The West is in jeopardy of losing its share of $6.5 billion in federal funds to implement crucial highway safety standards, according to AAA officials.
If Congress does not approve the National Highway Safety System Act by its self-imposed deadline of Oct. 1, 159,000 miles of interstate roads may not receive safety improvements.
States may be unable to widen shoulders, replace crash cushions and install median barriers, said David Willis, executive director for the American Automobile Association’s Foundation for Traffic Safety.
Although all states could suffer increased fatalities and driving casualties, the impact will be heaviest in the West. Roads here tend to be rougher than in the East and need more money for maintenance, Willis said at the 68th annual Western Conference of the American Automobile Association/Canadian Automobile Association.
“The West has higher population growth and lots of plans for safety standards, but it lacks funding for highway improvements relative to the East and Midwest,” Willis said Tuesday.
If Congress does not approve the highway act, several Eastern Washington projects will be curtailed, said Jerry Lenzi, regional administrator for the Washington State Department of Transportation.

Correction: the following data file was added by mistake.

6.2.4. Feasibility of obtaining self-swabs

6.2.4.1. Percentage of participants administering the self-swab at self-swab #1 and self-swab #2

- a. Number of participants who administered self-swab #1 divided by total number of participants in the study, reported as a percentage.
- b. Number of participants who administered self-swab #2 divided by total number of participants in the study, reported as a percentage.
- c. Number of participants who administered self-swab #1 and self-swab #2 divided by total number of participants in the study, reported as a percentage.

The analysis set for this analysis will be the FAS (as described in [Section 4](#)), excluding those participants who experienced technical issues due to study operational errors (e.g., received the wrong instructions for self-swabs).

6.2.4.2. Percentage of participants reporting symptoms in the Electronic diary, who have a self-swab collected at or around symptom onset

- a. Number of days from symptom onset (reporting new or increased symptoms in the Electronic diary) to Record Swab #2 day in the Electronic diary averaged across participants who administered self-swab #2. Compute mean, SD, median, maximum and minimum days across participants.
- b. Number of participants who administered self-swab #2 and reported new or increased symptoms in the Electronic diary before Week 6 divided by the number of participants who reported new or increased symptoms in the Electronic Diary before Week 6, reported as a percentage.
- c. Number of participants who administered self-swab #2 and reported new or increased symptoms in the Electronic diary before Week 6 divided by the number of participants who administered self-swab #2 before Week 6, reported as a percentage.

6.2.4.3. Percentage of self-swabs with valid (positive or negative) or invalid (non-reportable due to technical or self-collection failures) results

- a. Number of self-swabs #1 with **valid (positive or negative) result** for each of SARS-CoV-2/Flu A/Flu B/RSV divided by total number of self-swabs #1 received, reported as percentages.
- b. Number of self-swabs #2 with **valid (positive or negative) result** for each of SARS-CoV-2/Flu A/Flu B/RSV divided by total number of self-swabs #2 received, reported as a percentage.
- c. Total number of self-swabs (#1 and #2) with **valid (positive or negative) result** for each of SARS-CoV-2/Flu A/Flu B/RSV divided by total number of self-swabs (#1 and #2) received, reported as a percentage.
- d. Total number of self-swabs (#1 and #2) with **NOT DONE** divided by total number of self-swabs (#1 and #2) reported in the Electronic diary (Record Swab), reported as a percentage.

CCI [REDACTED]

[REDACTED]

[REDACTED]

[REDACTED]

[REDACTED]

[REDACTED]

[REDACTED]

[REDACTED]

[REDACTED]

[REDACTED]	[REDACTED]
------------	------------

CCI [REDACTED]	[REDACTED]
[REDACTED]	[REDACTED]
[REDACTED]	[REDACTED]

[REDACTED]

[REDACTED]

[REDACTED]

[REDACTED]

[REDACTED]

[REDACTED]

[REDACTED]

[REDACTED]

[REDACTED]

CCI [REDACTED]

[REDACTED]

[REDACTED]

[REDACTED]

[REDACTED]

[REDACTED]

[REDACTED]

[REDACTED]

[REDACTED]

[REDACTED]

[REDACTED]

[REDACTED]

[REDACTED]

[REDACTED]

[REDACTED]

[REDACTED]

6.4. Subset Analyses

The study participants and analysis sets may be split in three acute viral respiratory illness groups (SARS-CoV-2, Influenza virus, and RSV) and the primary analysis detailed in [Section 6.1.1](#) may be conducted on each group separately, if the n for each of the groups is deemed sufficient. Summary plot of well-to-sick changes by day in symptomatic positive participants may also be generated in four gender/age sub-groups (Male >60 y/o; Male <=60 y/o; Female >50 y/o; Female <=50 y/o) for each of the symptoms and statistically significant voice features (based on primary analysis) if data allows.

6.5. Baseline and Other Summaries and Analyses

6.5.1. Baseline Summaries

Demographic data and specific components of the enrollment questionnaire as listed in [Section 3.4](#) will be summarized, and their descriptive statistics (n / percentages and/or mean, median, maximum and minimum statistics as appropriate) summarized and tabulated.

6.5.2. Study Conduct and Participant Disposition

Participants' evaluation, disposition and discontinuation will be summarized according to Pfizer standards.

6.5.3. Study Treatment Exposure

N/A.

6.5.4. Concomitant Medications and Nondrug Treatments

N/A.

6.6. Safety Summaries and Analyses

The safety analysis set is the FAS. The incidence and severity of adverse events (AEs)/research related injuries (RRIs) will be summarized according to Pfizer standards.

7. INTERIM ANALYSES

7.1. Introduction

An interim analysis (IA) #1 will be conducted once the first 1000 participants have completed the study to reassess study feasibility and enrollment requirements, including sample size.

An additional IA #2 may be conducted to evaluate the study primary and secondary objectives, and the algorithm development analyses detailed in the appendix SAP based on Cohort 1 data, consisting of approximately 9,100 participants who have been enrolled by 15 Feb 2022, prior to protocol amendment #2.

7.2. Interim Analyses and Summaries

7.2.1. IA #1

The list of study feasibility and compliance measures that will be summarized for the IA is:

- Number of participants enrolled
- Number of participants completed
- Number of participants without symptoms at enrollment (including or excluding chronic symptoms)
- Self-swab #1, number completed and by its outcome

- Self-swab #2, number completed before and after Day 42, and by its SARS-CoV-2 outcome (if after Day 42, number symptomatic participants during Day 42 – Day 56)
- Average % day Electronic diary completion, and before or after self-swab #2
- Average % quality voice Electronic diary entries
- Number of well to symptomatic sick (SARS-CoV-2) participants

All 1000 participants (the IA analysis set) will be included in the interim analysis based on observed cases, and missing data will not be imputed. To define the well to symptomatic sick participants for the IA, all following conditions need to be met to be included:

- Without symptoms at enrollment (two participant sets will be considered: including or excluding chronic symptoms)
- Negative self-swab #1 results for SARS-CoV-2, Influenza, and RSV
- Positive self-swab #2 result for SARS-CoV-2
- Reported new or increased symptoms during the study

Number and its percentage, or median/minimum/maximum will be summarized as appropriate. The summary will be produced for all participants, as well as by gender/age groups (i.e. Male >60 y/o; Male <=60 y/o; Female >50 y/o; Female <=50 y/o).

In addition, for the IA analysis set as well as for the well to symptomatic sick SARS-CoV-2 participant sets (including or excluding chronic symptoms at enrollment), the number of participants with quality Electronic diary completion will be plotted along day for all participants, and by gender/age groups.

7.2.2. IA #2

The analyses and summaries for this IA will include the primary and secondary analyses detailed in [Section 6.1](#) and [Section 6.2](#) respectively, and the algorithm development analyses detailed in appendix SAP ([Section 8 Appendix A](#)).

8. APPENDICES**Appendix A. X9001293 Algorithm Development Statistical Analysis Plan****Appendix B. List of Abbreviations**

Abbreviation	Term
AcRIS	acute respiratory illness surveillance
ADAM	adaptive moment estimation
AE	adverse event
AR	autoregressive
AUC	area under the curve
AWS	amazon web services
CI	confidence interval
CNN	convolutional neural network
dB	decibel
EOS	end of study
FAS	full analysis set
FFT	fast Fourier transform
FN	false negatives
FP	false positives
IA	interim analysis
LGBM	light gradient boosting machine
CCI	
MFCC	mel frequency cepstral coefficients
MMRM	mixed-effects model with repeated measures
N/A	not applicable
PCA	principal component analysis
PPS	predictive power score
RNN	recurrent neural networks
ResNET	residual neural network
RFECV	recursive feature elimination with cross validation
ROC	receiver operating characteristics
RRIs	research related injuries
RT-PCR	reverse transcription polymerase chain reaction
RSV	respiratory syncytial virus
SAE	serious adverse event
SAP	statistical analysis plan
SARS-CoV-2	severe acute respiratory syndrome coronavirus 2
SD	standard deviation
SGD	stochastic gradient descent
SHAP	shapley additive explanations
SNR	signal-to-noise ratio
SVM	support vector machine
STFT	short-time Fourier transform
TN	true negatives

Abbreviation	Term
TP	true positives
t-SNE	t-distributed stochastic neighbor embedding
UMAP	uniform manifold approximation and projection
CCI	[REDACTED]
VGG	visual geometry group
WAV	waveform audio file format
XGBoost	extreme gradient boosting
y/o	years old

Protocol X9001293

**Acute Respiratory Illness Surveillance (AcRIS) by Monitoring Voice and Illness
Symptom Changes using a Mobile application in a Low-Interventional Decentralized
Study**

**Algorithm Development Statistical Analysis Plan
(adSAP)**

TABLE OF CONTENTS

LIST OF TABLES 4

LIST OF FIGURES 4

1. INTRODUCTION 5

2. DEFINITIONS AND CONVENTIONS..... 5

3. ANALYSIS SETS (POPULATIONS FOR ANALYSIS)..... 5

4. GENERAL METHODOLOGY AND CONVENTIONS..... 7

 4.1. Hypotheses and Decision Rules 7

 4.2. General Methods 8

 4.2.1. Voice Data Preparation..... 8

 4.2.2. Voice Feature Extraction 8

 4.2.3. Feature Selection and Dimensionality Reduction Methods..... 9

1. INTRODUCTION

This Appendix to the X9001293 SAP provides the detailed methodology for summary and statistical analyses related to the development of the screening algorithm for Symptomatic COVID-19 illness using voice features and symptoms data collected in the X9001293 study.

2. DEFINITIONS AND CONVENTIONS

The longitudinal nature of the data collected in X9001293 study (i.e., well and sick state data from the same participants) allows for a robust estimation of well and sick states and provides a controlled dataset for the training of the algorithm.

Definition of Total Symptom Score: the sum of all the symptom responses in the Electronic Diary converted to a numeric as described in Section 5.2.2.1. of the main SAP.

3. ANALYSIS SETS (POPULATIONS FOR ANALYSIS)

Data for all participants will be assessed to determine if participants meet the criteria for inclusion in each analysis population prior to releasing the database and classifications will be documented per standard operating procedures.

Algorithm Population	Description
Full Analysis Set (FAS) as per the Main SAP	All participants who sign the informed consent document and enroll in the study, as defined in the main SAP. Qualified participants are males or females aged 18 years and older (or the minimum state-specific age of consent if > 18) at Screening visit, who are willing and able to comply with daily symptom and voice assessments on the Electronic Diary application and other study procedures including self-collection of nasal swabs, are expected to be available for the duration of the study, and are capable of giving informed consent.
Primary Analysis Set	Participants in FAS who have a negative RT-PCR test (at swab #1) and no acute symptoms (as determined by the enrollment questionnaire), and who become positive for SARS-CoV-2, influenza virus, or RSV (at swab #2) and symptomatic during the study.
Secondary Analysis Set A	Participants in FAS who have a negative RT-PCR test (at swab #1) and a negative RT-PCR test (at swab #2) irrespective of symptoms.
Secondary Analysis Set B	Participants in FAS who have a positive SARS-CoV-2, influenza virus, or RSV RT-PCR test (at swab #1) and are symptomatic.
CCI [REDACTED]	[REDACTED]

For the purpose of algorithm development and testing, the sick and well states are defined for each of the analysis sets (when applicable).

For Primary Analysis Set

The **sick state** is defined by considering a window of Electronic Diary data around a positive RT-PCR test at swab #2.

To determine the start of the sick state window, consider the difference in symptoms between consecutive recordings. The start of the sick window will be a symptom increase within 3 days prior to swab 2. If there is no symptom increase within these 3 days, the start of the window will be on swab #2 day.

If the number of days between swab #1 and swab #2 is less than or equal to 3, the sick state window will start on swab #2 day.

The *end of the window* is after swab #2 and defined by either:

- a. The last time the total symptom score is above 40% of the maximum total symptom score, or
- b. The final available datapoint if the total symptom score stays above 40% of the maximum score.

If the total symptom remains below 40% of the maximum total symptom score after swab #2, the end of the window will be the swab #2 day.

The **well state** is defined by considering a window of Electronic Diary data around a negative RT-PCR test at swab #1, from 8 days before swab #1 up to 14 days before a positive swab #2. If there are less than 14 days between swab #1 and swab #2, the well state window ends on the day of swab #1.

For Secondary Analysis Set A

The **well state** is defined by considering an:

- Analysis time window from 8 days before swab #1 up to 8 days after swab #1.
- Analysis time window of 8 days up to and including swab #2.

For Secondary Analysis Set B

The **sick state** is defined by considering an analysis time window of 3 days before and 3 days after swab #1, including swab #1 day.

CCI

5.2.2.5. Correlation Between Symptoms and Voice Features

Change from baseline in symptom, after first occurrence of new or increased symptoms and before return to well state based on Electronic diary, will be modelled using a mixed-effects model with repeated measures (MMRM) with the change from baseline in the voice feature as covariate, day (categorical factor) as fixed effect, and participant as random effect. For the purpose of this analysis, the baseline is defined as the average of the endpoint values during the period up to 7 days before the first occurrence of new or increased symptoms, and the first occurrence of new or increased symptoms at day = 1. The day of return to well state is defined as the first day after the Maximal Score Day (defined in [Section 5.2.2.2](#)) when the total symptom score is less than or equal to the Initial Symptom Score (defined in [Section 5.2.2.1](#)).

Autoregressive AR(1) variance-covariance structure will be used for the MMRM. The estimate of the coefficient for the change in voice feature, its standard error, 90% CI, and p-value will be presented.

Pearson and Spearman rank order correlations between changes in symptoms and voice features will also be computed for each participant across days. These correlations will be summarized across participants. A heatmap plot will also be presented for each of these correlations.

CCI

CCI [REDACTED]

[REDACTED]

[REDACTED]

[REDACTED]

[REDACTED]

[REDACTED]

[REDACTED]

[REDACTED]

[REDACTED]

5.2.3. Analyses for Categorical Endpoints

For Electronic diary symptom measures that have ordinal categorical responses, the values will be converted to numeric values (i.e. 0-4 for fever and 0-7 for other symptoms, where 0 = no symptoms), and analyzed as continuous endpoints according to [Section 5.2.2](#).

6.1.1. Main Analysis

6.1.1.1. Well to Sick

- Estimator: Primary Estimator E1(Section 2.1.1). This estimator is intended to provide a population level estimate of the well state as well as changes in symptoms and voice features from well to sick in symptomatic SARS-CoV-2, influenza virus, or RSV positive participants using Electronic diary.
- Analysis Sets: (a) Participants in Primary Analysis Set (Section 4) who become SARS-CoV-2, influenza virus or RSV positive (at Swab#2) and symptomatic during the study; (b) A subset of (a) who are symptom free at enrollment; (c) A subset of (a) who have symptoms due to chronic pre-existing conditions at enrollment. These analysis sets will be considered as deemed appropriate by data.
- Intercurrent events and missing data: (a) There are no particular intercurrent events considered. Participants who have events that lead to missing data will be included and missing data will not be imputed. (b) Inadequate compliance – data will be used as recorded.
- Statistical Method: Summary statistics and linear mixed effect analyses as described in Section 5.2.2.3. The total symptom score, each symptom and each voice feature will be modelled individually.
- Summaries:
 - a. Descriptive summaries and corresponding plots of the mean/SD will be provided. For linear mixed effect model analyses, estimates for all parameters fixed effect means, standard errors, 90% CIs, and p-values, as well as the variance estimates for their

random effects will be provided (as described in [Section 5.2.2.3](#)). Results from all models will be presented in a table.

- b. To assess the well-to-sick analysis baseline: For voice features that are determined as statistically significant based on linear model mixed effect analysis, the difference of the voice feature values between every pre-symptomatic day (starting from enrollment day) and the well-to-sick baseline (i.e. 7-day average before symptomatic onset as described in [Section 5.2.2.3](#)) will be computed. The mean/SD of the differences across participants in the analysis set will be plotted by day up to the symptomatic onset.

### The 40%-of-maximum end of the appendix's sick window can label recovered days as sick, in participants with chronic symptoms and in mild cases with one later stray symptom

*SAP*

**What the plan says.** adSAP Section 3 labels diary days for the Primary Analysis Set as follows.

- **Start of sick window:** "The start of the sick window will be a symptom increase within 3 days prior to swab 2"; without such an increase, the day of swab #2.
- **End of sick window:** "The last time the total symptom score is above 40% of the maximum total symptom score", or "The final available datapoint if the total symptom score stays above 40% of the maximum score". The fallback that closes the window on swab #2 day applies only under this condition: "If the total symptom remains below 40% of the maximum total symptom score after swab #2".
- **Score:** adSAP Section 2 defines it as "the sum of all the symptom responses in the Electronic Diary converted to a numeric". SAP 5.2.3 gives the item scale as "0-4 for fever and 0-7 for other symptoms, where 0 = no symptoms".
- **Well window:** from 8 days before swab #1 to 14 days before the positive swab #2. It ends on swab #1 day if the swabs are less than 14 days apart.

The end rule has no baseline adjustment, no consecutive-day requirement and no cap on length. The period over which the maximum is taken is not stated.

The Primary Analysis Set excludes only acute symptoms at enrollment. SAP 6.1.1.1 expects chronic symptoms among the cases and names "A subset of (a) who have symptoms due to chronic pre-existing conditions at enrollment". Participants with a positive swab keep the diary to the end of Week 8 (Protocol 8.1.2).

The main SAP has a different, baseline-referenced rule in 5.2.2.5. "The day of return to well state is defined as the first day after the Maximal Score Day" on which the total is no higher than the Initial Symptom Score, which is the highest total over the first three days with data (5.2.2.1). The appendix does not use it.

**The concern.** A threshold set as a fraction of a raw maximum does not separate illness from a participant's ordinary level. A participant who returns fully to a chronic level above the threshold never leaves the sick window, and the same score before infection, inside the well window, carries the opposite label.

Repaving U.S. Highway 395, improving Harvard Road in the Valley and retrofitting of a highway near Four Lakes will all be put on hold without federal funding, Lenzi said Tuesday.
The AAA/CAA conference, which attracted executives from motor clubs in 18 states and provinces, ends today at the Sheraton-Spokane Hotel. The AAA/CAA, which insures motorists and provides emergency roadside service, represents 37 million members in North America.
In addition to the National Highway Safety System Act, Willis touted another AAA/CAA-sponsored campaign: ridding roads of drowsy drivers. By some estimates, 50 percent of highway fatalities result from drivers who fall asleep.
Road-tripping college students are at high risk for falling asleep at the wheel, Willis said. But the most dangerous driving scenario involves families that depart for vacation after spouses come home from a long day at work.
“It’s a recipe for disaster,” Willis said. Instead, he recommended sleeping at home and getting an early start.